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Say Goodbye to Your Filing Tray…Forever

Say Goodbye to Your Filing Tray…Forever


    The dreaded filing, piling up on your desk, in your filing tray, on top of the filing cabinet, anywhere except where it is meant to be. Why does such a simple task that requires very little brain power cause such distress in most people? Filing is one of the top jobs that most people procrastinate on.

    Of late I have been trying to simplify my life, moving gradually towards a more minimalist approach and in the process I decided to work from a smaller desk. I reckoned that if there was less desk space to put things on and less drawers space to put things in, it would help me to minimize. It has helped to a certain degree. It forced me to purge all my drawers and only keep the essentials. What also happened was that I had to move my small filing box to a different location, about ten steps from my desk — no longer within arm’s reach of my chair.

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    The result — which has rather amazed me: I accumulated a large pile of filing.

    Lesson 1: Keep your filing cabinet/box very close by

    If you can’t file a document with ease when you finish with it, it is more likely that you will place it in a filing tray than stand up and file it correctly. Most of us have busy schedules and standing up to file one piece of paper would be considered a bad use of time, therefore we let the filing accumulate until there is enough to justify the trip to the filing cabinet. The problem with that is that the bigger the pile gets, the bigger the job appears and we avoid and avoid because (in reality) there are more important jobs to be done. By having the filing cabinet within reach, you eliminate this potentiality. It’s easy and quicker to file on the spot so you get into better habits.

    But in order to be able to file swiftly and efficiently, you must adhere to the second lesson…

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    Lesson 2: Label all your files clearly

    This is a part of the puzzle a lot of people resist. Most people will hand-write labels for their hanging files, thinking it is faster and as clear. Sometimes they write with black pen, sometimes with blue, sometimes ALL IN UPPER CASE and sometimes not — and if you are lucky a black marker will be used.

    Even if you have a system for writing all your labels with black marker in ALL IN UPPER CASE, your files will still not be as easy to find as those that have been created by a labeler. A labeler has a clear, consistent typeset. You may argue this until you are blue in the face…but the labeler works. It is well worth the minor investment. When folders are clear and with your cabinet close by, you will be able to file as you go (as long as you don’t have too many files or folders).

    Lesson 3: Purge filing regularly

    It is widely recognized that an overfilled filing cabinet is detrimental to your health. If you are trying to squeeze a document into an overloaded folder which is also in an overloaded filing cabinet, it won’t end well.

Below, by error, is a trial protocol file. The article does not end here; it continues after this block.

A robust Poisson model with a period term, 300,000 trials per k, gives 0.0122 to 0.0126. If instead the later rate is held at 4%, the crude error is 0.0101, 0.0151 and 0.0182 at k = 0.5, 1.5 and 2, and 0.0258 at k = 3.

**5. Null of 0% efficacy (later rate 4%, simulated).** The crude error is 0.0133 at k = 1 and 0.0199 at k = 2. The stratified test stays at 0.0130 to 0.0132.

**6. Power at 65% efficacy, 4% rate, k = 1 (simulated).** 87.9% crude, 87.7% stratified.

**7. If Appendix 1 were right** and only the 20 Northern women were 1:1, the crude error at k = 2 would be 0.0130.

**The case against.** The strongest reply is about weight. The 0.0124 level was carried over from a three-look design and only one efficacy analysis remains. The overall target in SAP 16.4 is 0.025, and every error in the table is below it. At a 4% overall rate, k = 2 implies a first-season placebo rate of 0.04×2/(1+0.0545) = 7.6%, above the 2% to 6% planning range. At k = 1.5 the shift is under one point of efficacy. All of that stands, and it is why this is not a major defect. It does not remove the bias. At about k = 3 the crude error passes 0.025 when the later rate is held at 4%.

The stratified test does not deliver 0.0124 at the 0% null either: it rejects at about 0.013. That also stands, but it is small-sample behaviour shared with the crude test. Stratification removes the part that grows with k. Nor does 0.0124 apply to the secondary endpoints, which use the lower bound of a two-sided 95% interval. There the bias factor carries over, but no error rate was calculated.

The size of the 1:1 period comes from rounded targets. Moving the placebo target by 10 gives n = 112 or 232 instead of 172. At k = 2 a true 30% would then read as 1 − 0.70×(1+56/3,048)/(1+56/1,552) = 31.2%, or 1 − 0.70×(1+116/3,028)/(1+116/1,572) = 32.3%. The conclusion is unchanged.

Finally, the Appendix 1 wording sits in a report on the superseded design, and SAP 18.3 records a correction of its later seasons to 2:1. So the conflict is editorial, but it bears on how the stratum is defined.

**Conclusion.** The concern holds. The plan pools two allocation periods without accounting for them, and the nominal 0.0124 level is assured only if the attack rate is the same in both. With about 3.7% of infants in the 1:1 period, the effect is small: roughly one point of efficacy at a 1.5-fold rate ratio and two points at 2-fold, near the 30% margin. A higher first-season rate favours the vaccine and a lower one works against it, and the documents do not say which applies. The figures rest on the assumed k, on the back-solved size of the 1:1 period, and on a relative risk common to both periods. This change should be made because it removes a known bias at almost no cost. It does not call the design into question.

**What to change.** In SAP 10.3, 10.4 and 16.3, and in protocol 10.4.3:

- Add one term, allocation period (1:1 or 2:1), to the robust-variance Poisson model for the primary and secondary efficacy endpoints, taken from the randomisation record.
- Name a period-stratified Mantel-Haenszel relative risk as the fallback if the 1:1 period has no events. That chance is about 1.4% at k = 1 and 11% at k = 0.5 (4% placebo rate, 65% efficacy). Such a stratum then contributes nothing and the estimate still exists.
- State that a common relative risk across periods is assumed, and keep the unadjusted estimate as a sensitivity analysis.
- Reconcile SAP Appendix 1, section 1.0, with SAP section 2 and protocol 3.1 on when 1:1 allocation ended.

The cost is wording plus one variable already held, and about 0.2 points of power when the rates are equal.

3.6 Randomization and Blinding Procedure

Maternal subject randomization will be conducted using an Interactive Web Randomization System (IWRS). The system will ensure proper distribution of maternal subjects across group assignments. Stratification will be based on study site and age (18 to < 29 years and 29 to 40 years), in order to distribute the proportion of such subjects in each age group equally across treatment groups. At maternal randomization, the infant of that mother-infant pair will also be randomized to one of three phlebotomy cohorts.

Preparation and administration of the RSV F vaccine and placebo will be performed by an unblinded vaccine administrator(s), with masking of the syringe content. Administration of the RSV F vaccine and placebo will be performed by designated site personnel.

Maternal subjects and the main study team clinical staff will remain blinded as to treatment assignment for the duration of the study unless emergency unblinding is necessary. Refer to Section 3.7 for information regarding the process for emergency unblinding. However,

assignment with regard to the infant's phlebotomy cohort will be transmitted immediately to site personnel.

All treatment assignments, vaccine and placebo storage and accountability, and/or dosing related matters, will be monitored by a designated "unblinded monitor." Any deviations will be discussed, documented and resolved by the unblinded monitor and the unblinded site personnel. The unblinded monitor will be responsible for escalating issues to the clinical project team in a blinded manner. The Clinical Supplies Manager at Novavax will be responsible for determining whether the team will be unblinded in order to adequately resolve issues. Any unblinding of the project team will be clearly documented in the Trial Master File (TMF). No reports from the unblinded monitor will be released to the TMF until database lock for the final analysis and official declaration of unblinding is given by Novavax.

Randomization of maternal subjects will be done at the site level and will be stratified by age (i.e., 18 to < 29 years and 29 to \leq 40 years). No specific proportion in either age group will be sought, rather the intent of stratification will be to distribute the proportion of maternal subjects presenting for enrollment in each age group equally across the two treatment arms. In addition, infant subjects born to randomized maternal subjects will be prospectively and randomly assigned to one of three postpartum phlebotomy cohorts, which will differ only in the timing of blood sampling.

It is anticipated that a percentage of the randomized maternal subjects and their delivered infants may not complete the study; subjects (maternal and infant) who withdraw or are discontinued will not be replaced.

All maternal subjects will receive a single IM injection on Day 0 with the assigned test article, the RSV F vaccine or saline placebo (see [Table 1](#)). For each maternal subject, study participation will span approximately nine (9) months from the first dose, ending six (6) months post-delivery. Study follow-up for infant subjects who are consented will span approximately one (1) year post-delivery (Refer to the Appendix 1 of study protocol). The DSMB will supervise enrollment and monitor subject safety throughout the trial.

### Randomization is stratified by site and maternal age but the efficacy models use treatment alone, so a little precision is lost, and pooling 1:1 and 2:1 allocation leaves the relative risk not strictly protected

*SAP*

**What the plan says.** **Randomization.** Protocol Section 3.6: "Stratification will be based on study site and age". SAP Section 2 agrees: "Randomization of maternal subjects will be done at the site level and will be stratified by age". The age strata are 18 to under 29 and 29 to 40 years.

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    Set a date and time once every couple of months to purge older documents. Find out local regulations about how long you must keep documents for tax and legal purposes. Minimize the amount of paper you possess and only hold on where absolutely necessary. If your paperwork is weighing you down — you could also try paperless.

    Lesson 4: Explore the possibility of paperless

    It has become quite popular of late to go paperless. You will hear many organizations proudly state that they are a paperless office or a paperless organization. This means that documents are not printed out but rather that documents come in paper format and then are scanned into the computer for filing.

    The challenge with a paperless system is to ensure that the electronic documents are filed for easy retrieval. A clear and simple hierarchical filing system should be used, combined with a strong search facility on your computer.

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    Lesson 5: Keep it simple

    Keep your categories simple and don’t overcomplicate. David Allen recommends a simple A-Z filing system, which works well if you have a lot of filing.

    In my home office I don’t have too many files, so I am happy to file by category. For example, I have a Home file where my insurance documents and facilities documents are filed in separate manilla folders, and a Car file where my car insurance, car taxes and other related documents go. Remember the goal of your system is to have easy and fast retrieval — so see what works best for you.

    Stick to these rules and never stress over an overcrowded filing tray again. A no-stress clutter-free desk awaits you.

    Do you have any filing tips you’d like to share? Feel free to do so in the comments below.

    (Photo credit: 3D Illustration of Information via Shutterstock)

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    Ciara Conlon

    Productivity coach, speaker, blogger and author of Chaos to Control, a Practical Guide to Getting Things Done

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    Last Updated on April 19, 2021

    The Art of Taking a Break So You Will Be Productive Again

    The Art of Taking a Break So You Will Be Productive Again

    Think of yourself as a cup. Each day, you wake up full. But as you go about your day—getting tasks done and interacting with people—the amount in your cup gradually gets lower. And as such, you get less and less effective at whatever it is you’re supposed to be doing. You’re running out of steam.

    The solution is obvious: if you don’t have anything left to pour out, then you need to find a way to fill yourself up again. In work terms, that means you should take a break—an essential form of revitalizing your motivation and focus.

    Taking a break may get a bad rap in hustle culture, but it’s an essential, science-based way to ensure you have the capacity to live your life the way you want to live it.

    In the 1980s, when scientists began researching burnout, they described this inner capacity as “resources.” We all need to replenish our resources to cope with stress, work effectively, and avoid burnout.[1]

    When the goal is to get things done, it may sound counterproductive to stop what you’re doing. But if you embrace the art of taking a break, you can be more efficient and effective at work.

    Here are five ways on how you can take a break and boost your productivity.

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    1. Break for the Right Amount of Time, at the Right Time